In our third round-up from our team of writers, Kris Hallett looks back on his Latitude Festival highlights.
Glastonbury may be the Daddy, Radio 1’s Big Weekend may have the big acts, but nothing beats Latitude for the sheer multi-faceted celebration of culture in all its forms.
Whether you’re a music lover, a reader, comedy aficionado or theatre geek there is something here for everyone. You can spend your festival listening to poets or bask in the sun watching dance on the Waterfront stage. From 11 in the morning to long past the midnight hour there is something to keep you occupied. It’s an inclusive place, from the dancing teenagers always on the lookout for a bunk up in their tents and the families introducing their tots to the joys of a festival, to an older crowd who methodically work their ways through the spreadsheet of what they want to see. Now in its tenth year, Latitude has become a central part of the British festival calendar. With three days of glorious sun, it couldn’t have asked for a better weekend in which to celebrate this milestone.
The theatre section was particularly strong this festival. Paines Plough presented a double bill of Sabrina Mahfouz’s work on the Friday, which saw searing performances blend with her unique theatre voice and suggests that we will see much more from this writer over years to come. Dracula on Saturday night was bat-shit crazy, an operatic steam-punk version of the tale that was messy and thrilling in equal measure while the premiere of a new Kneehigh piece is always newsworthy even if we didn’t get to see the end due to its overrunning time.
With some glorious circus courtesy of Lost In Translation Circus and Chris Goode’s Stand opening the Festival there was so many voices on offer and so much good work on these shows will become staples of theatre programming over the next 12-18 months. It was left to Bryony Kimmings and her partner Tim Grayburn’s Fake It Til You Make It to provide the festival highlight for me though with an intensely moving study of clinical depression which left a packed theatre tent in tears.
It was a mixed bag over on the music stages this year. Alt-J found themselves headlining their first ever UK festival but seemed a little low key for a Friday night crowd who perhaps were expecting a little more bang for their buck, James Blake was little better with a dull set, while Portishead were ethereal and haunting on Saturday night but didn’t do anything to disperse the feeling the headliners were somewhat downbeat this year. Thankfully we could escape over to the 6 music stage where the Vaccines gave a lesson in how to steal a festival in an exhilarating hour-long set. Badly Drawn Boy took me back a decade or so Saturday afternoon performing in full Hour of Bewilderment and Seasick Steve was great fun performing the Sunday afternoon slot. Thankfully Sunday night was brought to a fitting end with sterling performances by the Manic Street Preachers and surprisingly Noel Gallagher’s High Flying Birds who played a set which thankfully covered the Oasis oeuvre alongside that of his new band. Still there was a bit of a feeling that the festival overshadowed their headline acts this year with secret gigs from Ed Sheeran and Thom Yorke.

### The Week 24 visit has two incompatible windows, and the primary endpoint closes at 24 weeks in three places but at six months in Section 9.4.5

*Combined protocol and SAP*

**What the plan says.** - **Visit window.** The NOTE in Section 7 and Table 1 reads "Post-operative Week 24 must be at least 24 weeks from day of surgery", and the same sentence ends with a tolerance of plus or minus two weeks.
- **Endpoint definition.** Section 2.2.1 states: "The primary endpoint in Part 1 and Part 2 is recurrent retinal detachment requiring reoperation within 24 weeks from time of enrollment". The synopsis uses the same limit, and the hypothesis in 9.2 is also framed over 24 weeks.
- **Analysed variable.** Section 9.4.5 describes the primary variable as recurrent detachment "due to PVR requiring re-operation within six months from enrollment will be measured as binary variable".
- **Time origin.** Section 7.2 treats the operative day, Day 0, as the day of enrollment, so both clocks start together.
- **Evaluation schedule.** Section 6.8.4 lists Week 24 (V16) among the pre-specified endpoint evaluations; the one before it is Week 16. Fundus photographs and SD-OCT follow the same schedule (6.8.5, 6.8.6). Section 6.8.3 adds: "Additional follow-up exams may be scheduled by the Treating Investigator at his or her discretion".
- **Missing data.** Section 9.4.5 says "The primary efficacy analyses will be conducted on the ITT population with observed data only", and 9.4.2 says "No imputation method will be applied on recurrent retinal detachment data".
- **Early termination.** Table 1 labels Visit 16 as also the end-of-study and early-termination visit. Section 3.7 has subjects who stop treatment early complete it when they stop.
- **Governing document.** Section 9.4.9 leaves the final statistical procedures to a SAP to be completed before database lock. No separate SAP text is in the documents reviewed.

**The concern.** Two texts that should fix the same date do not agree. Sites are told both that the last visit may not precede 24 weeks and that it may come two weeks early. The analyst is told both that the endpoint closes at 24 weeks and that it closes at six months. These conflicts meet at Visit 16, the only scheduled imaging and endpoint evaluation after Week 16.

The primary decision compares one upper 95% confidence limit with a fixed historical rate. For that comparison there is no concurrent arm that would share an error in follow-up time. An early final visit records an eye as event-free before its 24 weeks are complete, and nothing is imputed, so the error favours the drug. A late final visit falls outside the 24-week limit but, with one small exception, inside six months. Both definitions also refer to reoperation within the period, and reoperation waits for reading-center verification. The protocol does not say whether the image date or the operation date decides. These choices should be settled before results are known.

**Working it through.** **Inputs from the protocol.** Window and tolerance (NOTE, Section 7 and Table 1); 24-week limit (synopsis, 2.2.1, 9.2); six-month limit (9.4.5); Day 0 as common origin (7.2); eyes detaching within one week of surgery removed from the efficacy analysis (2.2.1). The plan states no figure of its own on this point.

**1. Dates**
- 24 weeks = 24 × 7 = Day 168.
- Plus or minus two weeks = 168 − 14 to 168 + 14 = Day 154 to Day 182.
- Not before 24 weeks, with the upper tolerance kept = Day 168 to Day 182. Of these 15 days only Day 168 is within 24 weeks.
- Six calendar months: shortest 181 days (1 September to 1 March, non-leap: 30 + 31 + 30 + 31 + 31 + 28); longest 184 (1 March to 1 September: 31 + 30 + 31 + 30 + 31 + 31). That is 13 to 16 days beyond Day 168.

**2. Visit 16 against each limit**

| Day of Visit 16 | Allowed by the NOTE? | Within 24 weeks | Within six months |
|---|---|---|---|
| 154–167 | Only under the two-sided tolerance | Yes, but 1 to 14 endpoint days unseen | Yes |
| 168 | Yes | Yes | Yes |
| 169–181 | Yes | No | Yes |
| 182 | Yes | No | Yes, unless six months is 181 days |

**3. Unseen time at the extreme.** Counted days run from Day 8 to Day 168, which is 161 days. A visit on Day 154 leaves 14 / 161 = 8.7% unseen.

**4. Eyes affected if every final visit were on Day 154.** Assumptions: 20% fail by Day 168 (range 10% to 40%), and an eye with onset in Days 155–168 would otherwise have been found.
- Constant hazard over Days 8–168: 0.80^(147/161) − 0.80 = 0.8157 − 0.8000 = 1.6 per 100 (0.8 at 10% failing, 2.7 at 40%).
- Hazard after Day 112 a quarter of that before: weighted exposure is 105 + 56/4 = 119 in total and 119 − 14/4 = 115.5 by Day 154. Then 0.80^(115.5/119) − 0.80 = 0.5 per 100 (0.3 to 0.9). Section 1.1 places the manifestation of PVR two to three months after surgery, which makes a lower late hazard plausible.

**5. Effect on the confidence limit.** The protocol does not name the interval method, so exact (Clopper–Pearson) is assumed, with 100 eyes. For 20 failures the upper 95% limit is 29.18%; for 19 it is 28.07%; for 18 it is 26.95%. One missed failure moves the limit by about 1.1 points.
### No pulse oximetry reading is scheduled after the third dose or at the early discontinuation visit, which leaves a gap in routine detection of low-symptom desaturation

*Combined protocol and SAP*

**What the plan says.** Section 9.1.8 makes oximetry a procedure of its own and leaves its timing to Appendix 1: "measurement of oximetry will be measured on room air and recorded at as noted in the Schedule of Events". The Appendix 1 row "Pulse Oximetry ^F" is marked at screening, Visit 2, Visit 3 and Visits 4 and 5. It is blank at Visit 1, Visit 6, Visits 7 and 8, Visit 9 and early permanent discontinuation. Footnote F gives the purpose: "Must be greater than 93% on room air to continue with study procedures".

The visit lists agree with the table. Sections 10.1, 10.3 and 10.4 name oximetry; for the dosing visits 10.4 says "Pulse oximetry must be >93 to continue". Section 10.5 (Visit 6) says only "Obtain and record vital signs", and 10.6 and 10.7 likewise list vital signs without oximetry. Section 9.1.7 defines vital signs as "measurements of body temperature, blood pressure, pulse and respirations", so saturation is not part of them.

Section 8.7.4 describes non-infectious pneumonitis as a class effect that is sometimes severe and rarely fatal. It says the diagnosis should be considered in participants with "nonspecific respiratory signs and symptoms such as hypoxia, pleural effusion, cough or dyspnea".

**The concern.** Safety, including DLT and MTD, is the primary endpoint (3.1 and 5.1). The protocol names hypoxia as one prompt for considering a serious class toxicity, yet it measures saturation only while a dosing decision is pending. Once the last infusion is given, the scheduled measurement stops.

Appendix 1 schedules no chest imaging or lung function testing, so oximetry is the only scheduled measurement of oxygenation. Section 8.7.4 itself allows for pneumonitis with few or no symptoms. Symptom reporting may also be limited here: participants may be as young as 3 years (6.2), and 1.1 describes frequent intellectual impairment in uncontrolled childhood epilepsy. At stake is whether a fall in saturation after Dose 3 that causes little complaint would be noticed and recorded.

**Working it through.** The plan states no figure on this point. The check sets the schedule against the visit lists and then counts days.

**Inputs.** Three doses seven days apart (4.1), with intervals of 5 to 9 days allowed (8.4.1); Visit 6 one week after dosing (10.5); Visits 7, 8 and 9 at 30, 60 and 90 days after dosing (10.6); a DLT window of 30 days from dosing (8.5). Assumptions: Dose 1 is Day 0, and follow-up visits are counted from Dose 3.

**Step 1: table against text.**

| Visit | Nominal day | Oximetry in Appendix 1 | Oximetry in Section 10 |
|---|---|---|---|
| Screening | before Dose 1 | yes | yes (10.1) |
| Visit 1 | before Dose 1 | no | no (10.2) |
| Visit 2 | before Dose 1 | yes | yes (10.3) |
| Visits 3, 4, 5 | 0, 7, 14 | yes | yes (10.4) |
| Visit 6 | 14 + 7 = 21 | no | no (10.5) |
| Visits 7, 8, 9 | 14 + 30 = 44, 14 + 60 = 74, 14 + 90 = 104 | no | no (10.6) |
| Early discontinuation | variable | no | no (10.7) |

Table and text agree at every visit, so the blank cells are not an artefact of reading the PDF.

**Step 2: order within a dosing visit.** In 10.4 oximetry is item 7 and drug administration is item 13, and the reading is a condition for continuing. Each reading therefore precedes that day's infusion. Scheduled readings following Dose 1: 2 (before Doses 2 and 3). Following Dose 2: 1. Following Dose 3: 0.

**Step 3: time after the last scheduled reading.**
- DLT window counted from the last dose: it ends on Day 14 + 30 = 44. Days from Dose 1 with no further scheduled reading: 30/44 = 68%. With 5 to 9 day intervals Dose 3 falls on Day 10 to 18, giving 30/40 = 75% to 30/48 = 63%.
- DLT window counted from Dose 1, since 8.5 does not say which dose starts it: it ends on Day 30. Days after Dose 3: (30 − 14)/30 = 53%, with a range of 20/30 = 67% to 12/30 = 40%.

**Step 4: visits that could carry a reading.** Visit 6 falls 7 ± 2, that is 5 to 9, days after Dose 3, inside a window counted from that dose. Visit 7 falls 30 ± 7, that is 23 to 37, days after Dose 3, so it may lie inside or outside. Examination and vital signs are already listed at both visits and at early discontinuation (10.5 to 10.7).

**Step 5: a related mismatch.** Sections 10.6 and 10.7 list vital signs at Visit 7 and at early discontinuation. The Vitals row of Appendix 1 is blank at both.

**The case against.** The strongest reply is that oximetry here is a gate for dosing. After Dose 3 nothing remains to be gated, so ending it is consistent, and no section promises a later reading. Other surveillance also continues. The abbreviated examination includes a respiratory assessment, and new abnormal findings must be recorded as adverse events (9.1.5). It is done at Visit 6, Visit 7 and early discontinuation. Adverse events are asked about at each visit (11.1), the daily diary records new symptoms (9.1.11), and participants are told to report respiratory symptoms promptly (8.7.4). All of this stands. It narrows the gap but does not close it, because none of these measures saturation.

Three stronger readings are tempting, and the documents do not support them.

Sitting outside in the sun basking in the dance work on the Waterfront Stage was always a treat. Rola and Rodriguez, a company based in Madrid, brought Titanium a sizzling mix of flamenco, hip hop and breakdancing that the women and a fair portion of the men enjoyed for its eye candy as well as its moves. Rambert had there ever dependable Rooster, choreographer Christopher Bruce’s tribute to the Rolling Stones, which saw the company strut, vaultand bring irresistible energy to the sound of some of the bands greatest hits. Still it was the East London Dance Company who really took the eye with a thrilling mix of contemporary and street dance which an appreciate Friday evening crowd lapped up.
I wish I had more opportunities just to wander around and catch things. The work in the forest sounded fantastic, an odyssey into the weird and wonderful but by Sunday afternoon was a little sparse, while the comedy I saw from big hitters Alan Davies and Marcus Brigstocke and the half set I saw from Sara Pascoe suggested just sitting in the comedy tent would have been a weekend well spent. I saw nothing in the literature and poetry tent, same with the film tent, and I only ventured into the ever daring cabaret tent to see the naughty Miss Behave’s Gameshow late on Sunday night to bring the festival to an end. All of which suggests that the festival is in fine mettle, with enough stuff to fill a calendar for weeks as it begins its second decade. Bring on next years. I am already counting down the days.
Photos: Jen O’Neil,Marc Sethi